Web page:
How Clinton and Trump can spin the latest US jobs report to their advantage

Image: Reuters/Rick Wilking
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It’s one month until the US presidential election, and the economy—as always—will play a big role in making up voters’ minds.

That’s why both Hillary Clinton’s and Donald Trump’s camps will be scrutinizing today’s monthly jobs report (pdf) for fodder to push their case for becoming president.

American employers added 156,000 jobs in September, a bit less than the 172,000 gain analysts were expecting. However, payrolls data for the previous month were revised up somewhat. On average, 178,000 jobs have been added each month this year, a decent enough pace.

As the candidates prepare for their next debate (on Oct. 9), they won’t come up with any talking points about “decent” or “pretty good” job growth.

Trump has promised to create 25 million new jobs over the next decade, which implies a significant acceleration in the labor market. Clinton, meanwhile, will stress that her party’s recent record on job growth has been historically strong. In fact, September’s gain marks six years of interrupted monthly job gains, the longest streak in modern history.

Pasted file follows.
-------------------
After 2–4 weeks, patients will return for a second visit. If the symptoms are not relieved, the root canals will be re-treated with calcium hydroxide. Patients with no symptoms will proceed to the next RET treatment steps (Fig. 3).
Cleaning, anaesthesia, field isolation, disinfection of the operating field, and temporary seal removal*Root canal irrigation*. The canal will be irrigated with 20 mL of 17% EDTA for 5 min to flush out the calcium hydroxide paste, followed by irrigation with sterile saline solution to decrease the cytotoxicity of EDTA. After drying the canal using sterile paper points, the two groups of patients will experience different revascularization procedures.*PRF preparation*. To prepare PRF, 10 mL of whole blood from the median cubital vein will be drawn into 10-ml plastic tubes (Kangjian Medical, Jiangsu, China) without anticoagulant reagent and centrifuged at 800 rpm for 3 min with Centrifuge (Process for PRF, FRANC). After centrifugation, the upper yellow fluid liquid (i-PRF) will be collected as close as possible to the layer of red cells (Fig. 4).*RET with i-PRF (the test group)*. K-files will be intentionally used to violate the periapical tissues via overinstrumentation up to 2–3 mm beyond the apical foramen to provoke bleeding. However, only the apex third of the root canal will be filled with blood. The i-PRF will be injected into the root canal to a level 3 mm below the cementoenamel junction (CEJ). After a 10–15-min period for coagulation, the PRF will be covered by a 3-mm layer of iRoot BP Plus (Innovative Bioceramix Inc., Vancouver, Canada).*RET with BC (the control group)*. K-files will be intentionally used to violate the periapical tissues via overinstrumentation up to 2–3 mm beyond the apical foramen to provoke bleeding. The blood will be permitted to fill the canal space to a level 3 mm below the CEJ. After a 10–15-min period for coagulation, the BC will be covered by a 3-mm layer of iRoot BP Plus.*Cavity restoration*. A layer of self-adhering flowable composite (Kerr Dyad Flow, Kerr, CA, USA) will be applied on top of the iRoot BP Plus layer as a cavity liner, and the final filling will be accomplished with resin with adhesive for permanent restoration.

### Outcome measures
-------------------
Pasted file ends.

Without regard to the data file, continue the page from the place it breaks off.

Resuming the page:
How else will Clinton and Trump try to spin this report to their advantage? Here are two pointers for each camp, shaded in Republican red and Democratic blue.

🐘 Trump could point to the fact that the unemployment rate inched up to 5% in September, after three months at 4.9%. That’s the highest rate so far this year, showing no improvement from 12 months ago. 

🐴 Clinton can counter that this is the second-lowest election-eve unemployment rate in recent memory. Also, more workers are coming off the sidelines and actively looking for work—the labor participation rate rose to 62.9% in September, the highest result in six months.

🐘 But what good is a job if it doesn’t pay the bills? Trump has hammered free-trade deals and rising immigration as the cause of lackluster wage growth, and the almost imperceptible acceleration in earnings growth in recent years supports his case. 

🐴 Yes, average hourly earnings rose just 2.6% in September, versus the previous year. But that’s up from 2.4% in August, and only one month (July) has recorded an even faster pace since 2010.